|Year||Between 1915 - 1916|
|Type||Bronze sculpture, limestone base|
|Dimensions||61.7 cm × 22.2 cm × 40.5 cm (24.3 in × 8.7 in × 15.9 in)|
|Location||Philadelphia Museum of Art|
Princess X is a sculptured rendering of the French princess, Marie Bonaparte, by the artist Constantin Brâncuși. Princess Bonaparte was the great-grand niece of the emperor Napoleon Bonaparte. The artist, Constantin Brâncuși, was born in Hobiţa, Romania in early 1876. The piece was created between 1915 and 1916. The sculpture was originally the final piece of a collection of sketches, Brâncuși worked on. The polished bronze atop a limestone block stands a little over two and a half feet tall, and is currently being held at the Philadelphia Museum of Art.
Brâncuși was born in a small Romanian village in 1876. At eleven years old, Brâncuși left his village and traveled through several Romanian cities, where he worked in several different crafts. He set foot in Paris in 1904, where he began sculpting and perfecting his style, later recognized as simplistic and abstract.
According to the Philadelphia Museum of Art, Brâncuși had been "at the center of two of modern arts most notorious scandals." One of the scandals was that the Salon des Indépendants, in Paris where Brâncuși practiced his trade, discontinued the display of Princess X for its apparent obscene content, as some thought it looked like a penis. After having his art taken off display, Brâncuși was shocked. He declared the incident a misunderstanding. He had created Princess X not as a sculpture depicting a more masculine subject, but the object of feminine desire and vanity.
After much accusation, Brâncuși insisted the sculpture had been his rendition of Marie Bonaparte. Brâncuși discussed the comparison of the bronze figure to the princess. He described his detestation of Marie, as a "vain woman." He claimed she went as far as placing a hand mirror on the table at mealtimes, so she could gaze upon herself. The sculpture's C-like form reveals a woman looking over and gazing down, as if looking into an object. The large anchors of the sculpture resemble the "beautiful bust" which she possessed. Without knowing the context, to a viewer Princess X could look like an erect penis. The princess as seen shown to the right, Brâncuși allows to gaze upon herself in an eternal loop locked in the bronze sculpture.
The style of Brâncuși is one that "was largely fueled by myths, folklore, and primitive culture," this combined with the modern materials and tools Brâncuși used to sculpt, "formed a unique contrast...resulting in a distinctive kind of modernity and timelessness." The technique Brâncuși was known for and used on Princess X could be mistaken for a penis, but in fact it was the simple form of a woman.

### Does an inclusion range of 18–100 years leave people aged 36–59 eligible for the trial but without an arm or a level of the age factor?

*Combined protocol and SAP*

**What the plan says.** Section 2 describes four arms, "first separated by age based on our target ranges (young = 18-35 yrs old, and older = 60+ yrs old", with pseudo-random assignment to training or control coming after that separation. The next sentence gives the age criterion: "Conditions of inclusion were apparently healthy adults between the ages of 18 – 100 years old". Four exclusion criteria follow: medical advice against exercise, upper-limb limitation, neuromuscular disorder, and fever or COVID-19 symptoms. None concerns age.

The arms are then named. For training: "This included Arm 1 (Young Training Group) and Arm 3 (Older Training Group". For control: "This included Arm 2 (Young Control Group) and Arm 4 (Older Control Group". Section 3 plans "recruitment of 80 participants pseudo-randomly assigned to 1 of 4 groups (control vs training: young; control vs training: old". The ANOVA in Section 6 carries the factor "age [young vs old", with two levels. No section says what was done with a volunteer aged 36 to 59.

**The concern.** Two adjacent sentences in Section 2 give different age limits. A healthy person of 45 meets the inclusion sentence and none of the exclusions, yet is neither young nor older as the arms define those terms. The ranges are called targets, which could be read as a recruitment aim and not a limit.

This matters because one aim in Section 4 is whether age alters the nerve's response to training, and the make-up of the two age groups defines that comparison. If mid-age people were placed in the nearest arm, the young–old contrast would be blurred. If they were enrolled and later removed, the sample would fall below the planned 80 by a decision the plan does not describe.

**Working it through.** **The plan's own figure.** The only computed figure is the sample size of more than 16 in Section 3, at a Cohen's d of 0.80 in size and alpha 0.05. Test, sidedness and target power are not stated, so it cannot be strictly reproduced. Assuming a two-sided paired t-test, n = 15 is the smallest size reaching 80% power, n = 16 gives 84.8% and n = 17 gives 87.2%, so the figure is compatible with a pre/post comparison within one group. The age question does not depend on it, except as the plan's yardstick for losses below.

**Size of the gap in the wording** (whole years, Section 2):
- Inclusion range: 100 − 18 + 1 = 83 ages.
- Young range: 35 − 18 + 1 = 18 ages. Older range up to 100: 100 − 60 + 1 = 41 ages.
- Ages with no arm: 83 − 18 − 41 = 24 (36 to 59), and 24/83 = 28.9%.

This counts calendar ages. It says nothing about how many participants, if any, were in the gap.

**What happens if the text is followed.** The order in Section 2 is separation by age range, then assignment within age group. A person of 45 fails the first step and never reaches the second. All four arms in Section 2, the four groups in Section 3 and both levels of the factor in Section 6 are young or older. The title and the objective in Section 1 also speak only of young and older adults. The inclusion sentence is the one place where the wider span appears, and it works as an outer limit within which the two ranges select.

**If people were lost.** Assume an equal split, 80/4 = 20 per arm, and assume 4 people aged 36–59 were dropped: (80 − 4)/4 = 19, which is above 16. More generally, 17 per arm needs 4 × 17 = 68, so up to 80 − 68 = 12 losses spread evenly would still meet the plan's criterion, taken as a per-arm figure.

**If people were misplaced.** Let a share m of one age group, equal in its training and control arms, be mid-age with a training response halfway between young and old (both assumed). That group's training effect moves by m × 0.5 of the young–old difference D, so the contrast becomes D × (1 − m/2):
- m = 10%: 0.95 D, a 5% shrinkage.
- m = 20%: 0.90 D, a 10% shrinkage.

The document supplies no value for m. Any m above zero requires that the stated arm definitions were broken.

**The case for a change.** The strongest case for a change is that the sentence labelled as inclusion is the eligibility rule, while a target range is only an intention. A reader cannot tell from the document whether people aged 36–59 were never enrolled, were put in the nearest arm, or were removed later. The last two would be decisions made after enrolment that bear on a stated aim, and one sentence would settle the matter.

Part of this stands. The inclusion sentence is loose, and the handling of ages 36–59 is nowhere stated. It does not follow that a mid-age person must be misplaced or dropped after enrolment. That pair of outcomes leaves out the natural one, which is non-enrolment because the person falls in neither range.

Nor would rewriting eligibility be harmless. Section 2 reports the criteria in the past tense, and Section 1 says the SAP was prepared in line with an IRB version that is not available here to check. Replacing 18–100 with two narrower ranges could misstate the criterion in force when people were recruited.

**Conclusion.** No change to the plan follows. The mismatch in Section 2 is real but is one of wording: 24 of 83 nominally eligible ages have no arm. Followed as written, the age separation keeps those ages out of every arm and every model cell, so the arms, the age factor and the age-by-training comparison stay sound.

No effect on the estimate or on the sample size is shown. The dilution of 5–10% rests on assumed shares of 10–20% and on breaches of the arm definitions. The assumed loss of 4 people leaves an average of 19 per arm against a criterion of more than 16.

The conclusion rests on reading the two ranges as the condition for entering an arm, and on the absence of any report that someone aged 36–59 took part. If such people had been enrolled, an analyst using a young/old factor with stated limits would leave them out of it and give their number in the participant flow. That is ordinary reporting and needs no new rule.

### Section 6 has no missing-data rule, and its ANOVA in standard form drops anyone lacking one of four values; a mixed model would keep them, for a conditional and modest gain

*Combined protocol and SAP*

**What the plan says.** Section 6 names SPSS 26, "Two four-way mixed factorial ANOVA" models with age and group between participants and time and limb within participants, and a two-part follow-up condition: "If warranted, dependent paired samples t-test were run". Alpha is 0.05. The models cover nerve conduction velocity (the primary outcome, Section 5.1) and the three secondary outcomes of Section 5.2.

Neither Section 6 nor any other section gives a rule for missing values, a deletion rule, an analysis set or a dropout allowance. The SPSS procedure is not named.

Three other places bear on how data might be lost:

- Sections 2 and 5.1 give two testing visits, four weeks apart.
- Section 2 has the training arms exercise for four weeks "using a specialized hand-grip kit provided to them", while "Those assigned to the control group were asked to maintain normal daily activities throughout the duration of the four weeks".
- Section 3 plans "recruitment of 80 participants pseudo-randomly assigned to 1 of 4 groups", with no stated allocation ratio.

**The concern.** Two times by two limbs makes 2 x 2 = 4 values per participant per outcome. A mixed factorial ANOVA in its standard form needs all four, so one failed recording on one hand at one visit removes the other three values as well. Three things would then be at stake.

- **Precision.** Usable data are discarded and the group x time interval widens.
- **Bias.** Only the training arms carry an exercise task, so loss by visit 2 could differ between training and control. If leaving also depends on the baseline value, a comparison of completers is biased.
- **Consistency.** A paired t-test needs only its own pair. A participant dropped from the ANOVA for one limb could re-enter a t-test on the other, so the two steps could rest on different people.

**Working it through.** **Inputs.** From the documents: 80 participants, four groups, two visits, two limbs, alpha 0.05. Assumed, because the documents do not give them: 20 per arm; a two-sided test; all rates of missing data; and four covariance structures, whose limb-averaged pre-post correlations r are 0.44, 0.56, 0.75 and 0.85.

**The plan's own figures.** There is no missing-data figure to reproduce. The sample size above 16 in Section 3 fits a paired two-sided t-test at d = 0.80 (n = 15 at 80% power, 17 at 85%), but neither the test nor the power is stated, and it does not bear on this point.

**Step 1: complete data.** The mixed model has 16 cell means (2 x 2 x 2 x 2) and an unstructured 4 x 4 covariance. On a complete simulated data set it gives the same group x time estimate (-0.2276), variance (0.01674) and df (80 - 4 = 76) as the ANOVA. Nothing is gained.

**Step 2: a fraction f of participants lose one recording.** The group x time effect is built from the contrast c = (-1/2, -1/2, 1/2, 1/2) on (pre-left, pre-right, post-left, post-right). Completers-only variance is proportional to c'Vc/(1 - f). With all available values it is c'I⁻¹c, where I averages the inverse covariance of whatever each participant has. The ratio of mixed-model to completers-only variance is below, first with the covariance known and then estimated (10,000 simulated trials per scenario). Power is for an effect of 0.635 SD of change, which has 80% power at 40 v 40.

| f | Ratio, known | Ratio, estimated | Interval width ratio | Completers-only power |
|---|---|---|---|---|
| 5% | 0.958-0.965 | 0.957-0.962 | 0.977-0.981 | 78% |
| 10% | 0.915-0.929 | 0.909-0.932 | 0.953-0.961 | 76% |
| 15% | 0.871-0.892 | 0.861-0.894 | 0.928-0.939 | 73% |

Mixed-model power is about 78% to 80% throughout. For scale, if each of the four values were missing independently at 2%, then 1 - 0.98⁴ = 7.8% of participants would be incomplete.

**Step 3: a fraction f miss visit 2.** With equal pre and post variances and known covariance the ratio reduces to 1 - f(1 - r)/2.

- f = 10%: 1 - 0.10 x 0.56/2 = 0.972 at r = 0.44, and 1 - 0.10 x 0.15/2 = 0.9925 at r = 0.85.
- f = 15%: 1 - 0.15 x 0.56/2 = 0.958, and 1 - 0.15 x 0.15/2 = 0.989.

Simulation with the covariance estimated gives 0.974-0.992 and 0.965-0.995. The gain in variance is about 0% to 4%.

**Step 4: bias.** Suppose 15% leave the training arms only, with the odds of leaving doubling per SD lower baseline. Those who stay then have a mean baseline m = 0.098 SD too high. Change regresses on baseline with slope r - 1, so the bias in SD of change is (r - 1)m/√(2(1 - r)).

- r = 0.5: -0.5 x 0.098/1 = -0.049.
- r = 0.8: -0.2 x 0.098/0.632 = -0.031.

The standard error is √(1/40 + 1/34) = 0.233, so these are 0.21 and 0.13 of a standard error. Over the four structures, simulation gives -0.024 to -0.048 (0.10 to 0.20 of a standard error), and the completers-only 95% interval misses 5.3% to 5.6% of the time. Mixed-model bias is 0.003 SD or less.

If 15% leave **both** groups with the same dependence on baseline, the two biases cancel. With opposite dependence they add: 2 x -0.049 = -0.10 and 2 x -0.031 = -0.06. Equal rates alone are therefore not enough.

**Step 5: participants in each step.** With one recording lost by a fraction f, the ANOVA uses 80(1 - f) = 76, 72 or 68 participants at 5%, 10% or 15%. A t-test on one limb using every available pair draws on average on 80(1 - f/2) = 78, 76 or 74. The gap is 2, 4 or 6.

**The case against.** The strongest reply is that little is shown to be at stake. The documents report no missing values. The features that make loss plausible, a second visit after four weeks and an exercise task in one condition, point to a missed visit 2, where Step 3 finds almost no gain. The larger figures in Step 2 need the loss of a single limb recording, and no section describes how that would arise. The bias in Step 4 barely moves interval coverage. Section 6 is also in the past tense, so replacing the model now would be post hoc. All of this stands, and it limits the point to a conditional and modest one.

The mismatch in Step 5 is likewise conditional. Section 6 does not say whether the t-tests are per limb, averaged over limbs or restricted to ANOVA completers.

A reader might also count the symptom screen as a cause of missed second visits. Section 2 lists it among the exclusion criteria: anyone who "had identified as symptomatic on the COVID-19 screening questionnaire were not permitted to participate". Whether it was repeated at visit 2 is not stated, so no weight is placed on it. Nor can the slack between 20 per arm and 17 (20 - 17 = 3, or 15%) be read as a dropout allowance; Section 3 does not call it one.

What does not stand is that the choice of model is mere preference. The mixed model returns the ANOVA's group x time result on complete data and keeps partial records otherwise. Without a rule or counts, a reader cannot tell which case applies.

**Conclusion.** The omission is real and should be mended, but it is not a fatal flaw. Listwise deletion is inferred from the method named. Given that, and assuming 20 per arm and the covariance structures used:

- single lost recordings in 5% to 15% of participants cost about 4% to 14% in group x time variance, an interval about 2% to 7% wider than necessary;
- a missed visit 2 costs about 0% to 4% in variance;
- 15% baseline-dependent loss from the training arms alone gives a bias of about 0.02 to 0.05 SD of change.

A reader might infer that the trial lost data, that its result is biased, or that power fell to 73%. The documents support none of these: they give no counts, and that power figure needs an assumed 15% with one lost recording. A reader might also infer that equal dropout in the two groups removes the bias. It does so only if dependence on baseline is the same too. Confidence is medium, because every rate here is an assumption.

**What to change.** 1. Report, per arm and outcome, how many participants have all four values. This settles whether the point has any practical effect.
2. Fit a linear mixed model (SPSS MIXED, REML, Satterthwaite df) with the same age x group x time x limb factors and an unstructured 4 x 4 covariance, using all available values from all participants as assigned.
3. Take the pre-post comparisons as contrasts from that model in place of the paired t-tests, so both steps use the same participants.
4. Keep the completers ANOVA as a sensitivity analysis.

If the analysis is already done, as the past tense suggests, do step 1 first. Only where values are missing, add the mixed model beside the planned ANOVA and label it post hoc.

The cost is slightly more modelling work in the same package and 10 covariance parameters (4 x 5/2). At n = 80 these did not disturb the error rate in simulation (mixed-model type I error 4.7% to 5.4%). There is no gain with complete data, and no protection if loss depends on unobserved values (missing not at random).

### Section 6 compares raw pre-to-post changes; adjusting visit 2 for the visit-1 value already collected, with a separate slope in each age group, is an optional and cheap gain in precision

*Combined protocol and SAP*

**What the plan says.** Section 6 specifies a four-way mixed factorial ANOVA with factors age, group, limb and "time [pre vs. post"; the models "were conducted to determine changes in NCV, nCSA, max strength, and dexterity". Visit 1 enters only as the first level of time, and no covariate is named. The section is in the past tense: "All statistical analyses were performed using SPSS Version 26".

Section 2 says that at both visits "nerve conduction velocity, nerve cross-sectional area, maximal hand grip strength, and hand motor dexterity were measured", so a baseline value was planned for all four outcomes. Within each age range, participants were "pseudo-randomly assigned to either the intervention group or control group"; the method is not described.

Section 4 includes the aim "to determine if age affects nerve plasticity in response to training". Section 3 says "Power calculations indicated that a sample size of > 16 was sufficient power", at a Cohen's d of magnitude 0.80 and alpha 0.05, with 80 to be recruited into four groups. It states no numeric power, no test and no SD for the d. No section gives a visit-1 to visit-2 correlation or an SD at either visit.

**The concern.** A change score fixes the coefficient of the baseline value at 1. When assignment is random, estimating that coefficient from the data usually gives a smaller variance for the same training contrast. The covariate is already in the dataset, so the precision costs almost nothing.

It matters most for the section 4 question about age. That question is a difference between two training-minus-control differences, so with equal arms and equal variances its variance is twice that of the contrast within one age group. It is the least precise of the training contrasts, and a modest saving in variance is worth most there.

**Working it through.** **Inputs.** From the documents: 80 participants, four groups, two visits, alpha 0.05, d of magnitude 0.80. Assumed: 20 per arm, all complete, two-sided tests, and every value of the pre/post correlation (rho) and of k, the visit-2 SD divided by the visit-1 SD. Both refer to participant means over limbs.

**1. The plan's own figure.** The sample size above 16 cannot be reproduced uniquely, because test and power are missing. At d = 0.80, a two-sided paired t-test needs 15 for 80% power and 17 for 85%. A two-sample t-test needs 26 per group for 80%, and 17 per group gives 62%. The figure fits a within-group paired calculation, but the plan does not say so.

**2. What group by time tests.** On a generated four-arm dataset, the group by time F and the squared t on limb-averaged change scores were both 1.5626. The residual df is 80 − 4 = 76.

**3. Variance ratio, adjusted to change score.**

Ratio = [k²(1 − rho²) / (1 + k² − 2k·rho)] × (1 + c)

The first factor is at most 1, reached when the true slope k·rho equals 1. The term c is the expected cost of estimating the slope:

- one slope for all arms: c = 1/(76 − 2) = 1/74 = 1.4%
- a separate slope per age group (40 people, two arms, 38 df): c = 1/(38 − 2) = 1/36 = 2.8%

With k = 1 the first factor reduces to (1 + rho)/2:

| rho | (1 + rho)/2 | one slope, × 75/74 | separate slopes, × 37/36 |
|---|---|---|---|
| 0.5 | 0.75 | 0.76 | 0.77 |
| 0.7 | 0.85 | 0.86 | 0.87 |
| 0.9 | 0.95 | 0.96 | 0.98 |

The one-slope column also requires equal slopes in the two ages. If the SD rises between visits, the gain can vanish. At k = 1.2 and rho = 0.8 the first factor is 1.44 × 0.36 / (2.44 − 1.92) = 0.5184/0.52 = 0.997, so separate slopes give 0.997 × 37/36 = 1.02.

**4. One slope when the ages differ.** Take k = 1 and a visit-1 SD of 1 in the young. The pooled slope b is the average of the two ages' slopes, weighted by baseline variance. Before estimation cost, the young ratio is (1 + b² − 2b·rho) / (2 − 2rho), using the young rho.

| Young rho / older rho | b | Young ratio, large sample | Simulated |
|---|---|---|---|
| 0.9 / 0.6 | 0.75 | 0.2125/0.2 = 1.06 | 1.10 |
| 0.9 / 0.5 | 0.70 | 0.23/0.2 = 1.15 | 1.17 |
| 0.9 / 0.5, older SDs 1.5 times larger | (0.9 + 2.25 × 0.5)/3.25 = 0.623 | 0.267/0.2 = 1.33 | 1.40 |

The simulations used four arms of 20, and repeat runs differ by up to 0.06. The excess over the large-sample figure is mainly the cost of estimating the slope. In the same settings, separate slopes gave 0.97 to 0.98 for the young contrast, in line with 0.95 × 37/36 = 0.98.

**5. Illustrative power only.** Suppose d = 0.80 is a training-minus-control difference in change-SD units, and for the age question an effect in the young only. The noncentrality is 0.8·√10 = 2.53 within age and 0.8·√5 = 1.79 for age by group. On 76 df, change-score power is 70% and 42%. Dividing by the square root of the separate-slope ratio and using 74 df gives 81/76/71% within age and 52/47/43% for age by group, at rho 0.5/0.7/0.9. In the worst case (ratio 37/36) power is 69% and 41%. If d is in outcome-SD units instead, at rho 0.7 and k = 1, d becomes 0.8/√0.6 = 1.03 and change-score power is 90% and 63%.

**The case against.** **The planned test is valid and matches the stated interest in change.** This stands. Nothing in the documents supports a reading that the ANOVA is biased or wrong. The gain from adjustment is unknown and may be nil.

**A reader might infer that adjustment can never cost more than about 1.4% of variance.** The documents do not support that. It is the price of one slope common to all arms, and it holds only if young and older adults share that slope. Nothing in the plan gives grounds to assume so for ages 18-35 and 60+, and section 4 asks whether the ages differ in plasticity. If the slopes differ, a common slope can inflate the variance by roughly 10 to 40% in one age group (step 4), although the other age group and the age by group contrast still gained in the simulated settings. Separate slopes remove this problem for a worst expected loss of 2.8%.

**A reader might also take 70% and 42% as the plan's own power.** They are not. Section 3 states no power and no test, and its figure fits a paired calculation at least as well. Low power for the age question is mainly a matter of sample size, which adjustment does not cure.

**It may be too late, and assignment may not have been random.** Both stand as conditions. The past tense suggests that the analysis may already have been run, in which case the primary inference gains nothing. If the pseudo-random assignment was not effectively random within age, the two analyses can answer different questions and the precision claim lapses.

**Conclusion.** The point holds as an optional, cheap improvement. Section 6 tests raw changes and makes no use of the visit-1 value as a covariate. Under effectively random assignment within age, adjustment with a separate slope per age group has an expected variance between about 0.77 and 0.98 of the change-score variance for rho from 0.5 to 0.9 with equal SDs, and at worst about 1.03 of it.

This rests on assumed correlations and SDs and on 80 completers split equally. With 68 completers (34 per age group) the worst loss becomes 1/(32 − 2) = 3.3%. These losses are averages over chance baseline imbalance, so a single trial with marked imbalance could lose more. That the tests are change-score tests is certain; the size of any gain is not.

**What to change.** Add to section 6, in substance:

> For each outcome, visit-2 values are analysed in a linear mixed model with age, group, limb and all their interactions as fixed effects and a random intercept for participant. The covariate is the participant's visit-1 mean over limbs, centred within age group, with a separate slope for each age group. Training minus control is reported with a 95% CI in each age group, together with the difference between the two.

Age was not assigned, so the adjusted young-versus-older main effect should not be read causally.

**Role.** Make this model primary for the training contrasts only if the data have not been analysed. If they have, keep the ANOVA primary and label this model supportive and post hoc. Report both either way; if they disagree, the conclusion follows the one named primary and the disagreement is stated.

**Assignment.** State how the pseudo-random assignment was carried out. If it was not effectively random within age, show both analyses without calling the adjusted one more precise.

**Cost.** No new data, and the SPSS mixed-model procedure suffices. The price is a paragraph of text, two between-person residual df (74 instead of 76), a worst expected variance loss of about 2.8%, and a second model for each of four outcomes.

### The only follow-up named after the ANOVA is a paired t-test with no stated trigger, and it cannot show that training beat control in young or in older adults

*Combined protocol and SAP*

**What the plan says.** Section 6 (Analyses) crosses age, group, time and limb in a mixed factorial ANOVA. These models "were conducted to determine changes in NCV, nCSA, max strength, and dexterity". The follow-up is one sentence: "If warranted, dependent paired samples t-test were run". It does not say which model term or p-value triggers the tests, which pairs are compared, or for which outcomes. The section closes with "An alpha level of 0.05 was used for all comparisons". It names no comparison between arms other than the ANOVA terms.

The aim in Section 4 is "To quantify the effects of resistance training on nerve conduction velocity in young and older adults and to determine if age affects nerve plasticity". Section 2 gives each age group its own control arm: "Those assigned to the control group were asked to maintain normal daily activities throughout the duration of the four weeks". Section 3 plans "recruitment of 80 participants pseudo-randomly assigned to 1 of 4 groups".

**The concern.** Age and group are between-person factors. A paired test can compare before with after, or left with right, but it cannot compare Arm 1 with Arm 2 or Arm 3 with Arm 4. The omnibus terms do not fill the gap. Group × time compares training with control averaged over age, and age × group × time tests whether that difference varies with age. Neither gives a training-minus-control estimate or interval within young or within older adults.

What my art is aiming at, is above all realism; pursue the inner hidden reality, the very essence of objects in their own intrinsic fundamental nature: this is my only preoccupation.— Constantin Brâncuși
Cultural references to Princess X
The publisher Robert McAlmon's 1925 collection of short stories Distinguished Air is set in the gay culture of 1920s Berlin. One of these stories revolves around an exhibition of Princess X, and the audience's reaction to it.
In 1930, the watercolour painter Charles Demuth painted Distinguished Air, based on this story. Two of the viewers, gay sailors in uniform, study the phallus-like sculpture, emphasised in the painting. The husband of a married couple, an American with the 'distinguished air' of the title, is more interested in admiring one of the sailors.
- Brancusi (Brâncuși), Constantin (1876–1957). Westport, CT: Greenwood Press, 2004.
- Balas, Edith. Brâncuși and His World. Pittsburgh: Carnegie Mellon University Press, 2008.
- Bass, Jennifer Durham. Brâncuși, Constantin. Vol. 1. Millerton, NY: Grey House Publishing, Inc, 2007.
- Chave, Anna. Constantin Brâncuși: Shifting the Bases of Art. New Haven Yale UP (1993).
- Miller, Sanda. Constantin Brâncuși. London: Reaktion (2010).
- Saint Barthelemy (2009). "Princess X".